1. 3-D printed food
A machine that “prints” your food in 3-D is like something straight out of 1960s futuristic cartoon The Jetsons. These gadgets, several of which are being tested around the world, use ingredients as edible ink, usually in a dried powder or paste form.
The most success so far has been with novelty chocolate and pasta, but some predict there will one day be 3-D printers in home kitchens. Meanwhile, NASA has awarded a grant to a Texan company to look at how they could be used to feed astronauts on long space missions.
Dr Robert Gorkin, research fellow at the University of Wollongong, doesn’t see 3-D printers replacing the home cook – they can take a while to “print” a meal, and the food currently isn’t that appetising – but he does see a role for it in the area of health. “They’re already being used in old-aged care, creating food that looks and tastes like broccoli, for example, but made from a purée so it’s easier to eat,” he explains. “And because you can basically punch in nutritional profiles, it may be good for people who want certain proportions of nutrients.”
2. Test-tube burgers
Last year, Dutch scientists unveiled the first lab-grown burger patty. OK, so it took two years and about $370,000 to develop, but there are great hopes attached to this first effort.
The patty’s creators believe it could revolutionise the food industry and help save the planet (because less methane-producing cows will be needed). They also predict that artificial meat products could be sold in supermarkets within a decade.
Synthetic meat may sound unappealing but no animals die in the process. It starts with stem cells that are taken from a cow shoulder muscle, then multiplied in a nutrient solution and put into small petri dishes, where they became muscle cells and form tiny strips of muscle fibre. About 20,000 strips of this fibre were used to make the 140g burger.
The brains behind the lab-grown burger, Professor Mark Post of Maastricht University, says he can see a time when people are growing their own meat in their kitchen.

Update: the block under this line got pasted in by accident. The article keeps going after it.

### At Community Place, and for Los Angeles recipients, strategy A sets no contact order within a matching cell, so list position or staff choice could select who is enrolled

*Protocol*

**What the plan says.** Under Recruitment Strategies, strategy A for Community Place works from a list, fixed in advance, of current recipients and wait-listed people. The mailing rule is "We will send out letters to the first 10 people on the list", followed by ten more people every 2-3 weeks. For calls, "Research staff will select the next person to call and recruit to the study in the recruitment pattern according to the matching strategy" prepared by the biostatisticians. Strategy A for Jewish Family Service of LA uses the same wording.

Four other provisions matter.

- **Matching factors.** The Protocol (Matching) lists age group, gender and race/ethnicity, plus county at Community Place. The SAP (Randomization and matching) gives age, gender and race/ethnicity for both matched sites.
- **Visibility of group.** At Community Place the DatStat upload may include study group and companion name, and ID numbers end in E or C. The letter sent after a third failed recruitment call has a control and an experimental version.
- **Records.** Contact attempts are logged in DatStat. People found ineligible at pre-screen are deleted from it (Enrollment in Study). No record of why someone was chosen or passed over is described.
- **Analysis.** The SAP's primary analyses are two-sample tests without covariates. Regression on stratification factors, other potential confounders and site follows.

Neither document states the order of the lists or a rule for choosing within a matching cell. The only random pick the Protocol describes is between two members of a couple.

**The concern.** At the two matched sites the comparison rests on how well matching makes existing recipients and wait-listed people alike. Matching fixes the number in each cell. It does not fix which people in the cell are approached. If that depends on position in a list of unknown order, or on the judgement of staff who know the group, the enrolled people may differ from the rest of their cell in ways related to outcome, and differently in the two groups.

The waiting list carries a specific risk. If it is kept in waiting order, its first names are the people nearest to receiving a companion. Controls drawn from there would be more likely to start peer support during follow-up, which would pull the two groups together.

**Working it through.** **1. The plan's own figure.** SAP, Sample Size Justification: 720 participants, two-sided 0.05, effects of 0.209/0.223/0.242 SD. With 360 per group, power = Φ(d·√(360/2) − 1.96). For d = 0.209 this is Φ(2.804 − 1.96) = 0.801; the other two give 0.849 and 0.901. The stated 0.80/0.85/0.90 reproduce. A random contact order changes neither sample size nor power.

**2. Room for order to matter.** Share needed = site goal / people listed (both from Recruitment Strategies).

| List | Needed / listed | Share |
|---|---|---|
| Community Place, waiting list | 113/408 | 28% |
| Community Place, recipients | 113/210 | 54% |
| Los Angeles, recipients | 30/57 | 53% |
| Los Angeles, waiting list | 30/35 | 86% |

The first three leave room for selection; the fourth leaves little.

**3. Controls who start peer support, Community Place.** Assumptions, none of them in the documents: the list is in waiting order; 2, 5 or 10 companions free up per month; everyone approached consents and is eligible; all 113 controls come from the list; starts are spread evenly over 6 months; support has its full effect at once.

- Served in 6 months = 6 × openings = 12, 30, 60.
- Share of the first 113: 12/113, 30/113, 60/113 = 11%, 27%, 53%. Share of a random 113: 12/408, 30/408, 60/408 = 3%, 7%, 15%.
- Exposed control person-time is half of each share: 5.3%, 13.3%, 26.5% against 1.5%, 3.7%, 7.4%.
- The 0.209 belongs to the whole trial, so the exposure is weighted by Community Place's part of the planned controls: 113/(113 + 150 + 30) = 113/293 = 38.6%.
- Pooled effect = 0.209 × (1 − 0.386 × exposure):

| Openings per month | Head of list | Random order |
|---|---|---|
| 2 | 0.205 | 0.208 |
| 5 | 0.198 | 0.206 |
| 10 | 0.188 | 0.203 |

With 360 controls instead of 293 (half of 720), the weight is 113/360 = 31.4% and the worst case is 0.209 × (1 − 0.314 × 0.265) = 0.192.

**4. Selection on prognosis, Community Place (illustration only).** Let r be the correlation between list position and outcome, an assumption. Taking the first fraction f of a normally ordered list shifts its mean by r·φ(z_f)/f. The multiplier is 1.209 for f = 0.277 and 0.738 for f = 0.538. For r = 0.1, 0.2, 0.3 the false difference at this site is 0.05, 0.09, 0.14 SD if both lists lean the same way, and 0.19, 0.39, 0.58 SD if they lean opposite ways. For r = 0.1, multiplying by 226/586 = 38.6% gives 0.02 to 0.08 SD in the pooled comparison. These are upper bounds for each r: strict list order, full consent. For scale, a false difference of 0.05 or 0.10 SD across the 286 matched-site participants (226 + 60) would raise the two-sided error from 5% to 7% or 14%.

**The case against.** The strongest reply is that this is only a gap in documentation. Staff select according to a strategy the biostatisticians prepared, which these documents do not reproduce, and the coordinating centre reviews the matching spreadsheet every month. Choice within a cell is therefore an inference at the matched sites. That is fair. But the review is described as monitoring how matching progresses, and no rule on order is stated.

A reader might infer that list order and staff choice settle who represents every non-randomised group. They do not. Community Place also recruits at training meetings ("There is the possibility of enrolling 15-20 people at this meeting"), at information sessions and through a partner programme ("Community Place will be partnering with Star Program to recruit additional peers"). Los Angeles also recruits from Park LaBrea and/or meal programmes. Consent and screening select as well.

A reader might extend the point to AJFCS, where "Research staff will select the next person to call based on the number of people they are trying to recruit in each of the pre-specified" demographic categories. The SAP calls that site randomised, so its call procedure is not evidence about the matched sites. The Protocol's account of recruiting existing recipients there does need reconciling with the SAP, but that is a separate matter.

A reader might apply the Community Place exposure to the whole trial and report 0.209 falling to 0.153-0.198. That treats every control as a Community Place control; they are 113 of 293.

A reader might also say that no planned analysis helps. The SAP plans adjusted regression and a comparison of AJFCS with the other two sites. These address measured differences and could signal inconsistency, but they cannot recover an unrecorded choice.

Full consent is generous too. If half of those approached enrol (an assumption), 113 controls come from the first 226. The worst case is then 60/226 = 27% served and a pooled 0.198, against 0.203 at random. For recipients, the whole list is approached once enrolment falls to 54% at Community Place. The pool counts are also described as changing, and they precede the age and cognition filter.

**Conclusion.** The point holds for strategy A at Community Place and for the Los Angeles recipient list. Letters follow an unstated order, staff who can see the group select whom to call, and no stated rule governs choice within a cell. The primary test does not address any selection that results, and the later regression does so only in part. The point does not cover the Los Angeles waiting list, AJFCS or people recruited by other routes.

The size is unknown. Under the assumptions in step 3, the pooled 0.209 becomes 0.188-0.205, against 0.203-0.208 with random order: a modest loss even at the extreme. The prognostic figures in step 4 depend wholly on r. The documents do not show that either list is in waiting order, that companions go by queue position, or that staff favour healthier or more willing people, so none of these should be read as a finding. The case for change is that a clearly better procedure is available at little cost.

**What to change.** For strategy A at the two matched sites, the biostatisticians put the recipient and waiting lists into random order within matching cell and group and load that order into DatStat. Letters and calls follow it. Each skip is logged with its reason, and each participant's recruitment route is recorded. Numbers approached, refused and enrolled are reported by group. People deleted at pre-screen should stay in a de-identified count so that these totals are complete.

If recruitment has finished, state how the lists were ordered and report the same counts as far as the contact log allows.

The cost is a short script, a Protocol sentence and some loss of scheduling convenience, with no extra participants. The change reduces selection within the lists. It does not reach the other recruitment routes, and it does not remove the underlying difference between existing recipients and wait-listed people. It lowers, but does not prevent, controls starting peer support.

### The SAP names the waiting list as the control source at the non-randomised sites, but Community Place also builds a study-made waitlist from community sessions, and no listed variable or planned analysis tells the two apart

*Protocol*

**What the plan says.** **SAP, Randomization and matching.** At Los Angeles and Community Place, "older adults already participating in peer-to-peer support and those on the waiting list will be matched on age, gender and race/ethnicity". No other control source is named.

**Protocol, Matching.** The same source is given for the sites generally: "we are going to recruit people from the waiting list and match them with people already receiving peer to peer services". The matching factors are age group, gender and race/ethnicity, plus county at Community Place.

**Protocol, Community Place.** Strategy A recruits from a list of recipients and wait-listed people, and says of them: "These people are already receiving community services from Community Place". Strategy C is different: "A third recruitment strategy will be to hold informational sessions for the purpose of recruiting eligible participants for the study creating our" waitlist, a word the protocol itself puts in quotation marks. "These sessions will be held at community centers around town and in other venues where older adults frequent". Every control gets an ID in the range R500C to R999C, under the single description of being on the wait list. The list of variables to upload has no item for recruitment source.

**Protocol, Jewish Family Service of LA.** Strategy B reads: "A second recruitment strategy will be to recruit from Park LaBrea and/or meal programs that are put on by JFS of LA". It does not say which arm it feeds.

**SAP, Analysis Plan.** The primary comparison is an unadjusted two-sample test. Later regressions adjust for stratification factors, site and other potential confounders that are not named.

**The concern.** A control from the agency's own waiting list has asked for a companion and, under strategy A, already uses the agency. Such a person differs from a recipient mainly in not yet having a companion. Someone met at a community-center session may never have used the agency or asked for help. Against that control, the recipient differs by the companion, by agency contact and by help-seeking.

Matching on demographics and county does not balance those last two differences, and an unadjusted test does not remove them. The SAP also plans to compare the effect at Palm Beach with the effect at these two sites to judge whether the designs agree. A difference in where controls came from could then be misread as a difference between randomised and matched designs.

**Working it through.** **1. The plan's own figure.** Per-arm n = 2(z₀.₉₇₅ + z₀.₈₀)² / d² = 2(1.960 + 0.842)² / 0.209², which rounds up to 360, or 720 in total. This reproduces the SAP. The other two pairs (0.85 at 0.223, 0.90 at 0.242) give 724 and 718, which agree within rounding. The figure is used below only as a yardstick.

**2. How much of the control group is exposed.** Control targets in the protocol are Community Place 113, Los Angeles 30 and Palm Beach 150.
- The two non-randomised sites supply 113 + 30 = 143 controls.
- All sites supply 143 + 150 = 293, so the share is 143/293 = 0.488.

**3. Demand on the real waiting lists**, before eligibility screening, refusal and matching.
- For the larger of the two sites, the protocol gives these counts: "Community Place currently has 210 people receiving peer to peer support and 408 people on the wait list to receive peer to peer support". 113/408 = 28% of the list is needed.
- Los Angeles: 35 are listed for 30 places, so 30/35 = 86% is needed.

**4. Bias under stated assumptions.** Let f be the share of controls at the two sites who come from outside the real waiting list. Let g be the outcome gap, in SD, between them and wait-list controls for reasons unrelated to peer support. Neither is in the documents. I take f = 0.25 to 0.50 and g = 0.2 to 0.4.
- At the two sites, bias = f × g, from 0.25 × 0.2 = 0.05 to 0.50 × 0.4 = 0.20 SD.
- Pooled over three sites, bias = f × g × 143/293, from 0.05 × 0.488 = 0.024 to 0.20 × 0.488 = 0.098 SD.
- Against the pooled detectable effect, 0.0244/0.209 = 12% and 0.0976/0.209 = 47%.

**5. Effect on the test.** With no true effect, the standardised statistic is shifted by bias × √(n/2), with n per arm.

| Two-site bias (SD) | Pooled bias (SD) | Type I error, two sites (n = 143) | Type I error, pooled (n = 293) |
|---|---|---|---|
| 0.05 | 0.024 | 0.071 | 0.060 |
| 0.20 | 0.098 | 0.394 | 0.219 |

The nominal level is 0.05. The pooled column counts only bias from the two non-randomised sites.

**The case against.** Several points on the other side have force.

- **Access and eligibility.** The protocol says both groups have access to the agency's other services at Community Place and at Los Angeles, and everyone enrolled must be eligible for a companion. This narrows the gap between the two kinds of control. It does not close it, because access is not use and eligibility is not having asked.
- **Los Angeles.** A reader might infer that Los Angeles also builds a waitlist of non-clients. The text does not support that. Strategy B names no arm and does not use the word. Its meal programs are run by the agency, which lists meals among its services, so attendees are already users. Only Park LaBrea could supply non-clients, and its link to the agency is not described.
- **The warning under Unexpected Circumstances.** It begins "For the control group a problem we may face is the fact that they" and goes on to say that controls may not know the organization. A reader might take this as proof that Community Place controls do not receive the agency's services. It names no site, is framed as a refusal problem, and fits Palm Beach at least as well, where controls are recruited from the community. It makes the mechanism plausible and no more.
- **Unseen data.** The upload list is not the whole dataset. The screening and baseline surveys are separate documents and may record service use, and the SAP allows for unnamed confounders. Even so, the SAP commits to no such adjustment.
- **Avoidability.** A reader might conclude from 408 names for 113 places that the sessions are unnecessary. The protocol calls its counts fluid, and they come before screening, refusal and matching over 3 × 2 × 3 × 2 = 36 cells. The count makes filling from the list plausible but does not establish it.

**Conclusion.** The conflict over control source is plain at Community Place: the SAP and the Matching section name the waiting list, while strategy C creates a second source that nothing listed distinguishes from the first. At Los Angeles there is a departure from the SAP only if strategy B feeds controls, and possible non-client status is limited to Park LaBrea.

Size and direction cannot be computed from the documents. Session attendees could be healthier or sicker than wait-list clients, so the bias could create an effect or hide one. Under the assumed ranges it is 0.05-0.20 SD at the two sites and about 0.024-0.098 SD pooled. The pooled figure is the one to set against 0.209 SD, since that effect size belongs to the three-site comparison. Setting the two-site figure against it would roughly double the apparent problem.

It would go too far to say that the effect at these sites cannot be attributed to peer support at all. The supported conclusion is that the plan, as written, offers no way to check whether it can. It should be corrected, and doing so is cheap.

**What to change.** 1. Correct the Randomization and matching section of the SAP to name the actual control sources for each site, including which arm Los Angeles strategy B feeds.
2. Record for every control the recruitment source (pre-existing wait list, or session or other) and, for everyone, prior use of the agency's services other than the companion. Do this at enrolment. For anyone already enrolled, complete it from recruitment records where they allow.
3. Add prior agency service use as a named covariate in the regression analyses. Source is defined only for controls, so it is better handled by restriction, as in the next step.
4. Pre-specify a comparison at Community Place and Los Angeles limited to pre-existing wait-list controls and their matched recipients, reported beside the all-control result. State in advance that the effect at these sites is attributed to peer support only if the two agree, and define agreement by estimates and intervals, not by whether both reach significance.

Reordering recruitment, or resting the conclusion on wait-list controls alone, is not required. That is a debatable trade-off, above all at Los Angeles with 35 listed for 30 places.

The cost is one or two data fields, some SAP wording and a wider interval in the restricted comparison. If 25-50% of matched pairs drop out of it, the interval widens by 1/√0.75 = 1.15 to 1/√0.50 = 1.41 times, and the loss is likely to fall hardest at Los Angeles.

3. Intergalactic orchards
Scientists are investigating growing fruit and veg on Mars and the moon. There are plans to establish long-term colonies on both galactic outposts, so they say it’s essential the space explorers are able to grow their own produce as much as possible. Ecologist Wieger Wamelink, of Wageningen University in the Netherlands, is growing produce in artificial lunar and Martian soil (with some success) because he expects people to move and stay on the moon within 10 to 15 years. Perhaps other planets will be fruit bowls for an overcrowded Earth.
4. Super spaghetti
If the nutritional profile of the plants used to make our food can be improved at the source then consumers will eat healthier food. That’s the premise of research being undertaken at The University of Adelaide’s ARC Centre of Excellence in Plant Cell Walls.
The first pantry item that’s being investigated is spaghetti. The scientists, in partnership with Italian researchers, are hoping to create a pasta that’s higher in fibre, like a wholemeal variety, but without compromising on taste and texture. The ultimate aim of their project is to develop durum wheat (the main source of pasta) that can be used to make spaghetti with more and better dietary fibre.
5. Green and slimy superfood
A microscopic, bottom-of-the-food-chain plant has food scientists, environmentalists and even the UN excited. Microalgae is our most abundant biological resource, it grows fast and contains vitamins, minerals, fatty acids, essential amino acids, enzymes, phytonutrients and fibre. Scientists see it as “20 times more productive than conventional crops” because it doesn’t require much water and is resilient in most environments. They believe it could be an answer to feeding the growing world masses when our agricultural space runs out.